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Chocolate: Mexico’s Gift to the World

A Cook's Diary

Chocolate: Mexico’s Gift to the World

Chocolate: Mexico’s Gift to the World |

With Cinco de Mayo fast approaching, food bloggers are posting Mexican and Tex-Mex dishes right and left, as well as promoting Mexican and Tex-Mex dishes buried in their archives. It’s an annual ritual. Until the fifth of May, there will be a higher concentration of photos, stories and recipes of enchiladas, tacos, tamales and tequila on the web than usual.

But while Cinco de Mayo, as a holiday and a festival, is bigger in the United States than it is in Mexico (thanks or no thanks to alcohol marketers), no one can deny how Mexico has forever changed the landscape of global cuisine. You might think that chili is the most important food contribution of Mexico to the world—and you might be right—but there is one other thing that we have to thank Mexico for. Chocolate.

As Alex was prepping her version of my chocolate chip cookie dough brownies last night, I was thinking how much less exciting food today would be without chocolate. The early people of Mexico did not exactly hand over cacao beans to the Europeans with smiles on their faces. How chocolate travelled from Mexico to Spain and, eventually, to the rest of the world is a story intertwined with tales of invasion and colonialism, piracy and slavery. Chocolate doesn’t sound like a gift if taken in that context, I guess. Still, it is Mexico we should thank for being able to enjoy chocolate. Here are some of the highlights of how chocolate travelled from Mexico to Europe and to the rest of the world.

1. In two archeological sites in Mexico, ceramic vessels containing residue of chocolate were discovered and the analyses show that the Mokaya people of the Pacific coast have been consuming chocolate as a beverage as early as 1900 BCE.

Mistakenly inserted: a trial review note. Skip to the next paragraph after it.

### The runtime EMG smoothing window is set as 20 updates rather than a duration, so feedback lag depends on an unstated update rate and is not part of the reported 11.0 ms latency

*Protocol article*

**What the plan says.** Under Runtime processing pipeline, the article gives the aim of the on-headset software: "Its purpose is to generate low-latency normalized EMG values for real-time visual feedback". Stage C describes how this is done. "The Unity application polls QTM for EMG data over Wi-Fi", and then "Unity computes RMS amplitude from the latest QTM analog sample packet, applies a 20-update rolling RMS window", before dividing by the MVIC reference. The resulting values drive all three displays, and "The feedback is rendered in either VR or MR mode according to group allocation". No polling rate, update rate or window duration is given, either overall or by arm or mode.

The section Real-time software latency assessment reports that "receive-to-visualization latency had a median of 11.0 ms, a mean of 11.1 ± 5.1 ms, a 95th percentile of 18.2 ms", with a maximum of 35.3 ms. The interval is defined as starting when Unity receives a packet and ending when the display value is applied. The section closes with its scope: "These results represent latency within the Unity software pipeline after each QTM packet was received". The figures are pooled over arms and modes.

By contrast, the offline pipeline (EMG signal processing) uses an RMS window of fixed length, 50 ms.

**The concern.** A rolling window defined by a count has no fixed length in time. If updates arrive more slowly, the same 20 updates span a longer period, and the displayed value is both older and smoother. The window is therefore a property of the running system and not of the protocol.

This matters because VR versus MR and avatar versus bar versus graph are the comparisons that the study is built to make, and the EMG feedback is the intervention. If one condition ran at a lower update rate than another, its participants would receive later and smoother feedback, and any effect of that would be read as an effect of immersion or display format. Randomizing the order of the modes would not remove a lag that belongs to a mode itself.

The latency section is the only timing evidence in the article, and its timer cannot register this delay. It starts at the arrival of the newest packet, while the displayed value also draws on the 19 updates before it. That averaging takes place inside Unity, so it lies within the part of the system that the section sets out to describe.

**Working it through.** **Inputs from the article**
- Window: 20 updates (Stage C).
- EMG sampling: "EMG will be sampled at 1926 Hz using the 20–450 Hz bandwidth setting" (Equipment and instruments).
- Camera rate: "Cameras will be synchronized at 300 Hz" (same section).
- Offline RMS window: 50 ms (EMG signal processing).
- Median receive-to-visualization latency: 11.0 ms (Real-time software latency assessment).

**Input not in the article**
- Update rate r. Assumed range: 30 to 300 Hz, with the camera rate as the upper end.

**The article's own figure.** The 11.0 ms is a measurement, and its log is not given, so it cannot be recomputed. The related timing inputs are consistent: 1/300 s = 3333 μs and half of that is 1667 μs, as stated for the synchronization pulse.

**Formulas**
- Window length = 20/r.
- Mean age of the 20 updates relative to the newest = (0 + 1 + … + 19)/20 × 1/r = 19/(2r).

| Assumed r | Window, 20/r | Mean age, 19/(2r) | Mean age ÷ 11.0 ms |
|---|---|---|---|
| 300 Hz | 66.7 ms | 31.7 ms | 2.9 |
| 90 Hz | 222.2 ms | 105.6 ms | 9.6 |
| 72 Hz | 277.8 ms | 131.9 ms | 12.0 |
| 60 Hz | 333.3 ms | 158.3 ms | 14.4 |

2. More information is available about how the Mayans (250-900 A.D.) consumed chocolate. All these point to one interesting fact—chocolate was consumed as a spicy rather than as a sweet drink (sugar was unknown in Mexico at the time) that had a special place in royal and religious ceremonies and events.

cacao beans3. At the height of the Aztec civilization (1200—1521), cacao beans were used as currency and 100 cacao beans could buy a good turkey hen.

4. It was while cacao beans were used as currency that, in 1502, Christopher Columbus and his son, Ferdinand, seized a canoe (yes, piracy, pure and simple) with cacao beans among its cargo. The young Columbus later wrote about how the natives treated the beans (which he mistook for almonds) with much reverence. That was the Europeans’ first encounter with cacao. But while Columbus did bring back the cacao beans to Europe, chocolate did not become popular until much later when Europe started importing sugar as well.

5. As European colonization spread and the demand for cacao beans rose, the English, French and Dutch challenged Spain’s monopoly over the importation of cacao beans, and started planting cacao in their respective colonies. Poorly paid locals and African slaves did the hard work. And as citizens from these former colonial powers settled in the colonies, they brought their chocolate drinking practices with them.

6. The era of modern chocolate production began with Conrad J. van Houten who created a press during the first half of the 1800’s to separate cocoa butter from the cocoa liquor which made chocolate production cheaper. “Dutch cocoa”, it was called, in homage to Van Houten who was Dutch.

So, the next time you eat a piece of chocolate, remember how long and arduous its journey has been in history. Know too that the high demand for chocolate has led to unscrupulous business practices. In the Ivory Coast, the largest producer of cacao today, child labor is used in the production. And while slavery ended a while back (at least, on paper), there are concerns that these child workers may be victims of human trafficking, the modern-day version of slavery. Despite widespread information on such practices, chocolate manufacturers continue to buy from Ivory Coast growers.

Colonialism, piracy, slavery. That’s enough to give one an indigestion. As end consumers, we ought to be more conscious and curious about the origin of the cacao beans used in the next candy bar we eat. And it’s not too much to ask either that we stop patronizing chocolate from companies that do not provide information on the chocolate packaging that they only use ethically-produced cacao beans.

All stock photos used in this post are from

Cook, crafts enthusiast, photographer (at least, I'd like to think so!), researcher, reviewer, story teller and occasional geek. Read more about me, the cooks and the name of the blog.

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